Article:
Steve Dennis: 31:14 Because I think when I was growing up, most of my time in retail, when we were doing big strategic things, we would do a lot of study, might have consultants involved in, it'd be sort of this Aha moment yet we'd reveal our new marketing strategy or a new concept or what have you. And you can start this big bang of innovation. And I think over the last few years, and I think both in Amazon in some of these other disruptive brands are there, they've got such a culture of experimentation where they're just constantly testing things, and it's this fail fast kind of mantra. And that's another barrier I think to a lot of ways the traditional retailers operate. You don't have that culture experimentation and testing and learning. And I think you really need to be very, very agile because it's too, you know, it's too hard, but for his life and you know, you need to operate on a more personal level anyway, there's much more of a micro focus to how much of it is important businesses today, but also just too hard to predict where the customers are going. And we just need to kind of wash, rinse and repeat really quickly.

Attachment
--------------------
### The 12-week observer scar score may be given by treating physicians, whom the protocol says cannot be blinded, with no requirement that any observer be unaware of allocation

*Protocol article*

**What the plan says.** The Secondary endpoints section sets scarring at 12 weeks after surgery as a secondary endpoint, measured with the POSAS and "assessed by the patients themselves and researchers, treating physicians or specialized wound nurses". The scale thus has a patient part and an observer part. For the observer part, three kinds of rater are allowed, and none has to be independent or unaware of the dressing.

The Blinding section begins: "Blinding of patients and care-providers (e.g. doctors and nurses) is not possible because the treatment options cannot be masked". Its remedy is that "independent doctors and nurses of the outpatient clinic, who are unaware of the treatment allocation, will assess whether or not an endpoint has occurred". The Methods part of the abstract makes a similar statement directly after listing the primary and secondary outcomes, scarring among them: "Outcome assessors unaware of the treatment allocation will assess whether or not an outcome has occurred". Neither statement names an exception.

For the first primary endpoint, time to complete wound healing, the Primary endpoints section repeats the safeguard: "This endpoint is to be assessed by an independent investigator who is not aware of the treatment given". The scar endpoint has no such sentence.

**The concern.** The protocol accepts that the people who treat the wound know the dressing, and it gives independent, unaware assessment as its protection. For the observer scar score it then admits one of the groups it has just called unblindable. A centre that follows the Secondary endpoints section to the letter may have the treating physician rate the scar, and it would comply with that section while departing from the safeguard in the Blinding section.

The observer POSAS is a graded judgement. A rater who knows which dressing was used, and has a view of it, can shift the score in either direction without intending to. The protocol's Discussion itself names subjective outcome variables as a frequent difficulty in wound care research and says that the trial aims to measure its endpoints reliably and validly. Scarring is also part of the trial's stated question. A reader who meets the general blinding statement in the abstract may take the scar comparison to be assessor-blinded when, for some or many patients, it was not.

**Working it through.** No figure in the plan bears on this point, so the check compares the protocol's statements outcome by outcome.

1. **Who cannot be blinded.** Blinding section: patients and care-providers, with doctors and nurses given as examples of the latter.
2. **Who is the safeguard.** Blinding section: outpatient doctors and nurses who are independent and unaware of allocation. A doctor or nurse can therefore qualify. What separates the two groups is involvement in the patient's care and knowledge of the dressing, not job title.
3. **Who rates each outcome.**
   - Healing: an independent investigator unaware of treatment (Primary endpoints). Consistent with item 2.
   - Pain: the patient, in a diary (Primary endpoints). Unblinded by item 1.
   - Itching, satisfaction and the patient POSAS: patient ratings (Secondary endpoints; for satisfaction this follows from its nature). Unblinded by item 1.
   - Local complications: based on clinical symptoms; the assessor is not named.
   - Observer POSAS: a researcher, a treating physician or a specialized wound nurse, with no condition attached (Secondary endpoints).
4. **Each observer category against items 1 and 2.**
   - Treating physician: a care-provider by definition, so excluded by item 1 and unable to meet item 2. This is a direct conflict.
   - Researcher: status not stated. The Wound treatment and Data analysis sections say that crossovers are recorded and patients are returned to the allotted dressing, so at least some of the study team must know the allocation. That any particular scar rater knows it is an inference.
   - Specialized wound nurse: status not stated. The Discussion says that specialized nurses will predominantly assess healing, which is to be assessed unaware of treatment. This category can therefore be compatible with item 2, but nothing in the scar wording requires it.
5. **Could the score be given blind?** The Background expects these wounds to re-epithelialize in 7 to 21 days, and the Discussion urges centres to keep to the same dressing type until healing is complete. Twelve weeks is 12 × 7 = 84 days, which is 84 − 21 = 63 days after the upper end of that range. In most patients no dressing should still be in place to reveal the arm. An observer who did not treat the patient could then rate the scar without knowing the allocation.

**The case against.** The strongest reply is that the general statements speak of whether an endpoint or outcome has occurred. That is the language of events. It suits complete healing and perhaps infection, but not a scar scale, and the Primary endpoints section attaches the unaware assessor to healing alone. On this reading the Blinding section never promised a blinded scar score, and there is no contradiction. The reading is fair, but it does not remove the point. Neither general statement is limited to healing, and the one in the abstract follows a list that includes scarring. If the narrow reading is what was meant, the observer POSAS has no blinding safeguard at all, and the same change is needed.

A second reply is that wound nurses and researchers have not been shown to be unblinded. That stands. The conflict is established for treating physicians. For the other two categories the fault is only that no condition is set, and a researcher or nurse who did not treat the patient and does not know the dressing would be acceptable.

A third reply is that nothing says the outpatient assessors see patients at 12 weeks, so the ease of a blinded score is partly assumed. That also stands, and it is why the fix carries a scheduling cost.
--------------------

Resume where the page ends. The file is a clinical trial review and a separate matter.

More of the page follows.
Allison Hartsoe: 32:11 I think that's right. And I also think the interesting thing about the testing aspect is that you can start it slowly and help change the culture of the company as you go. And as you try to make it faster and faster. I think that a traditional retailer could be successful in generating cultural change by using testing and engaging their teams as to, you know, what's gonna happen with the test? Is this to be a good test or a bad test? What do you think's going to happen? It can be a really good tool for cultural change.
Steve Dennis: 32:44 Yeah, I think so. And I have seen some of that. I think you know what we're about. So CD get hung up is you have to, I have found that most people, perhaps myself included earlier in my career, go to big companies because they're not fundamentally that risk-averse. And so even if the associated without, you know, there are the CEO and the answers that she wants to start being, I should put x millions of dollars and create a team or whatever, do at least test them are pilots, you know, which we started to some of that man we may use. A lot of times the reaction was, well why would I want to go work in that group? You know, in a career path, what's going to happen if this doesn't work? I gotta be able to go back into the organization. What happens is these things don't work, and so it takes time.